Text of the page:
—Aram Bakshian Jr.

From Publishers Weekly:

In his latest, chef and instructor Schmid (The Hospitality Manager’s Guide to Wines, Beers and Spirits) presents a collection of seasonal bourbon-based recipes with impressive breadth and depth. Whiskey lovers can start their day with Kentucky Bourbon Pancakes (which, when combined with Blueberry Kentucky Bourbon Syrup, call for a formidable 2 cups of bourbon); lunch on a Wilted Spinach Salad with a sweet and sour orange dressing (generously spiked with a half cup of bourbon); tuck into Chicken with Mustard Honey Kentucky Bourbon Sauce and Kentucky Bourbon Acorn Squash for dinner; and end the day with a slice of fruitcake-like Kentucky Bourbon Cake. Using a combination of sourced, modified and original recipes, Schmid showcases bourbon’s versatility; the liquor’s inherent sweetness makes it a natural for bread pudding, pecan pie and barbecue sauce, and it’s these flavors and applications that dominate, along with standard libations like the Manhattan and Mint Julep. Those with a taste for this uniquely American spirit will find a wealth of possibilities.
Copyright © Reed Business Information, a division of Reed Elsevier Inc. All rights reserved.
Other Reviews:

“This impressively accurate account of the history and impact of bourbon in America is chock-full of recipes to help celebrate bourbon’s versatility and personality.” — Gale Gand, host of Food Network’s Sweet Dreams and a judge on Top Chef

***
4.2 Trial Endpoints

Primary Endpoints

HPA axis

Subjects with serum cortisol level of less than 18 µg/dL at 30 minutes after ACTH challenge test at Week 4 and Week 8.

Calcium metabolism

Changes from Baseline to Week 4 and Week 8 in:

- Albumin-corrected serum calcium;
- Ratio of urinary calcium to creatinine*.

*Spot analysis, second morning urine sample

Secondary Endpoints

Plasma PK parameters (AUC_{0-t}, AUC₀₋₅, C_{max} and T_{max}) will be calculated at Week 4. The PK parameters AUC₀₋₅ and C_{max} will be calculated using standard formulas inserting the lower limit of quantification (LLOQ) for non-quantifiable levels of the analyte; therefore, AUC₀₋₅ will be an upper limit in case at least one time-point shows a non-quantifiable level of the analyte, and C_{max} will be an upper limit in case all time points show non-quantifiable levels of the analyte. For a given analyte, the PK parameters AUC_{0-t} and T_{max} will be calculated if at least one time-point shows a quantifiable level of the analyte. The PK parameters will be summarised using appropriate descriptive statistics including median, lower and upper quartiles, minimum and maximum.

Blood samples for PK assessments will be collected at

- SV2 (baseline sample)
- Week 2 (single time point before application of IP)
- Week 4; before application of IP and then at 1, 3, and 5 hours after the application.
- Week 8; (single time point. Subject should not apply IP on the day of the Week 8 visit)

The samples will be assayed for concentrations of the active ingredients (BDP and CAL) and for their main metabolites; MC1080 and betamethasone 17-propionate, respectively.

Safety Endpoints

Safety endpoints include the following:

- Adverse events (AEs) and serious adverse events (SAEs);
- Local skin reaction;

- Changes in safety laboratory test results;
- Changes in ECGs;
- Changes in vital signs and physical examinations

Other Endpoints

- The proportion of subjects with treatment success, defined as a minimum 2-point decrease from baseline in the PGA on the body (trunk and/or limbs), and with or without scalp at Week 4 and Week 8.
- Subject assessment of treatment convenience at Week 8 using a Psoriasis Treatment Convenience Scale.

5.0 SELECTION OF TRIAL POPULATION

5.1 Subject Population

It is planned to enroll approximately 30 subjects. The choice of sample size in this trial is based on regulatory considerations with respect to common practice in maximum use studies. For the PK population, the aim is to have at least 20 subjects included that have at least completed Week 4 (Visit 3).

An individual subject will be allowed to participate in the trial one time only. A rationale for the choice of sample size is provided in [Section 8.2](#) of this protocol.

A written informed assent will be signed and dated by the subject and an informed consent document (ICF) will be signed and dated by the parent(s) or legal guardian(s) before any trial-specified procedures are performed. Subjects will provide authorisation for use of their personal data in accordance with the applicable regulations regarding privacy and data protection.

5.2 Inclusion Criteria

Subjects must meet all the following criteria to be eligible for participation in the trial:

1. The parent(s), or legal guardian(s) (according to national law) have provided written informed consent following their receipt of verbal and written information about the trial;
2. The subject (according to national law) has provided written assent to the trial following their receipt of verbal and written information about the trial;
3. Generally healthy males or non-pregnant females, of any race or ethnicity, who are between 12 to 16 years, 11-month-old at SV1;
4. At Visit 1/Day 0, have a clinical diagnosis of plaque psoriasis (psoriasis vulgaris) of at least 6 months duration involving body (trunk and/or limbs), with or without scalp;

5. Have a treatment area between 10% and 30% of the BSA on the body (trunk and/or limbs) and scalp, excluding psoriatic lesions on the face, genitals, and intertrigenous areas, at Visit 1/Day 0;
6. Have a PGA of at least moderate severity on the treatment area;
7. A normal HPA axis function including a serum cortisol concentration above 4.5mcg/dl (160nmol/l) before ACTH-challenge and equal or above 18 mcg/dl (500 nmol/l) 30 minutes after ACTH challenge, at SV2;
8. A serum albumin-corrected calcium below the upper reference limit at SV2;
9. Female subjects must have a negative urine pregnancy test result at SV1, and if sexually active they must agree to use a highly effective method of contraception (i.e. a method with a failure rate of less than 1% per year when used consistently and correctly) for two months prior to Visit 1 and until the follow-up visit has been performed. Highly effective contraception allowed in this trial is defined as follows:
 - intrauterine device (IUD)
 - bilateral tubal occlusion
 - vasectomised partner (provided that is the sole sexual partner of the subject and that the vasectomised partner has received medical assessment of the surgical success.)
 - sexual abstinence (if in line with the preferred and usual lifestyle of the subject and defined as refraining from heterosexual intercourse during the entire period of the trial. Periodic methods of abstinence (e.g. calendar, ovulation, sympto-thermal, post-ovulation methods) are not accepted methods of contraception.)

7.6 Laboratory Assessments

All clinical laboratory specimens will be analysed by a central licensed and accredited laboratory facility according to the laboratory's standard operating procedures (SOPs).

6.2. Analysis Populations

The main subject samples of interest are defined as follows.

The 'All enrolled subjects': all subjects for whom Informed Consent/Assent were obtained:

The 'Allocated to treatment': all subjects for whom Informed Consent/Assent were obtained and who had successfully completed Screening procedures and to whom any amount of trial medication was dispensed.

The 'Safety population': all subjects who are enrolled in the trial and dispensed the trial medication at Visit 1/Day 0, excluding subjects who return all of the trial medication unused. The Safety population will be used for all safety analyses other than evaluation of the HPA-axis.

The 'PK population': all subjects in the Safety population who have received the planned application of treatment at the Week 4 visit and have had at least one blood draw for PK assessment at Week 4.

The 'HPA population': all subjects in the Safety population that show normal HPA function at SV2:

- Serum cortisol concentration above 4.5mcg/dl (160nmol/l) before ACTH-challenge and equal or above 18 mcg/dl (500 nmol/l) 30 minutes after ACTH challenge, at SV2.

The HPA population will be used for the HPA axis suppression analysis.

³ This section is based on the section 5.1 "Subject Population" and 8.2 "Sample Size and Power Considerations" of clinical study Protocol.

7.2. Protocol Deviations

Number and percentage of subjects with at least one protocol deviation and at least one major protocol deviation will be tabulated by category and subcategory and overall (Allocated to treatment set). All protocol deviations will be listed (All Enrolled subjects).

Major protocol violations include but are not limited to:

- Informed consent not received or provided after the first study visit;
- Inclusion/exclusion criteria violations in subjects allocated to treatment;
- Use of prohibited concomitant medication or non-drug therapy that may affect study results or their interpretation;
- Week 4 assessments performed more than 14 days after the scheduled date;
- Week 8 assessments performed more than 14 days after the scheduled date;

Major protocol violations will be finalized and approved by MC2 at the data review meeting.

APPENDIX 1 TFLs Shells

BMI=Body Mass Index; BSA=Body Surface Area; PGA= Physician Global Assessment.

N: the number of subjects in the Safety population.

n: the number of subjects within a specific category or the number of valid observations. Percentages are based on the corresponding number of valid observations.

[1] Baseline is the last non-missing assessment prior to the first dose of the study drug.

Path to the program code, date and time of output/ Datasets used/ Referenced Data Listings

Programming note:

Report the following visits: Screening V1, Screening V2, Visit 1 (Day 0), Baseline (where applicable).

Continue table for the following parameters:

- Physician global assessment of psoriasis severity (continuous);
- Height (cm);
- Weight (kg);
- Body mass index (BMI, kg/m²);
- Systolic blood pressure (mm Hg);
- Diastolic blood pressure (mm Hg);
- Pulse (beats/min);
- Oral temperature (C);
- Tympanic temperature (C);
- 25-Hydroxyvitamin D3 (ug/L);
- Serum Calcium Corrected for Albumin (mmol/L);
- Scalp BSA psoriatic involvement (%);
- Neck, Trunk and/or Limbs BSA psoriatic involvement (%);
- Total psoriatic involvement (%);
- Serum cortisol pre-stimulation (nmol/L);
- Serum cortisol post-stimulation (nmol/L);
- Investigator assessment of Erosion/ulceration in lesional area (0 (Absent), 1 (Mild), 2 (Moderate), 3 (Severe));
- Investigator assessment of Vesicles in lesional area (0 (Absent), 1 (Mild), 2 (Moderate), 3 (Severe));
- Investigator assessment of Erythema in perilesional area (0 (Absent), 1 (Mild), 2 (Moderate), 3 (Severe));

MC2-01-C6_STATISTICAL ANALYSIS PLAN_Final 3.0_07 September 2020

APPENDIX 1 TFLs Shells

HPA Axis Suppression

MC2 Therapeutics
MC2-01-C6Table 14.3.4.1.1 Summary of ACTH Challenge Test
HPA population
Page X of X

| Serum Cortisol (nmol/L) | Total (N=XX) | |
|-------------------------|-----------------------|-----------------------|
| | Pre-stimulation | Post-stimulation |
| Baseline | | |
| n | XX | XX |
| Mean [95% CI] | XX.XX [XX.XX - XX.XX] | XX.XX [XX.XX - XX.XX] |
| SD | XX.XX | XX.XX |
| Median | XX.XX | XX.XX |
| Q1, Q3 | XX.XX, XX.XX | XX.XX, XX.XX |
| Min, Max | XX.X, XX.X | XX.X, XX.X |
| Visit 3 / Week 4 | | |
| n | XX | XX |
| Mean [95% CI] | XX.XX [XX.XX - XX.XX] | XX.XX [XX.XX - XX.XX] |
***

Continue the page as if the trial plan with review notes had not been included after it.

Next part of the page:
“The Kentucky Bourbon Cookbook is a great resource for fans of cooking who want a taste of the flavor and history of Bourbon Country and its most famous beverage. I can’t imagine any bourbon lover without a copy.” — Daniel Traster, author of Welcome to Culinary School: A Culinary Student Survival Guide

“The recipes are excellent and admirably easy to follow. Bourbon beignets — what an inspired idea! Bourbon chicken wings might turn me into a sports fan.” — Susan Reigler, author of Adventures in Dining: Kentucky Bourbon Country and former restaurant critic, Louisville Courier-Journal

“This collection is a great resource and an essential for unlocking the flavors of bourbon in the kitchen.” — Tucson Citizen

This entry was posted in Events, Uncategorized and tagged , , , on by .

About University Press of Kentucky

The University Press of Kentucky has a dual mission—the publication of books of high scholarly merit in a variety of fields for a largely academic audience and the publication of books about the history and culture of Kentucky, the Ohio Valley region, the Upper South, and Appalachia. The Press is the statewide mandated nonprofit scholarly publisher for the Commonwealth of Kentucky, operated as an agency of the University of Kentucky and serving all state institutions of higher learning, plus five private colleges and Kentucky's two major historical societies.

Leave a Reply

Fill in your details below or click an icon to log in: Logo

You are commenting using your account. Log Out /  Change )

Google+ photo

You are commenting using your Google+ account. Log Out /  Change )

Twitter picture

You are commenting using your Twitter account. Log Out /  Change )

Facebook photo

You are commenting using your Facebook account. Log Out /  Change )


Connecting to %s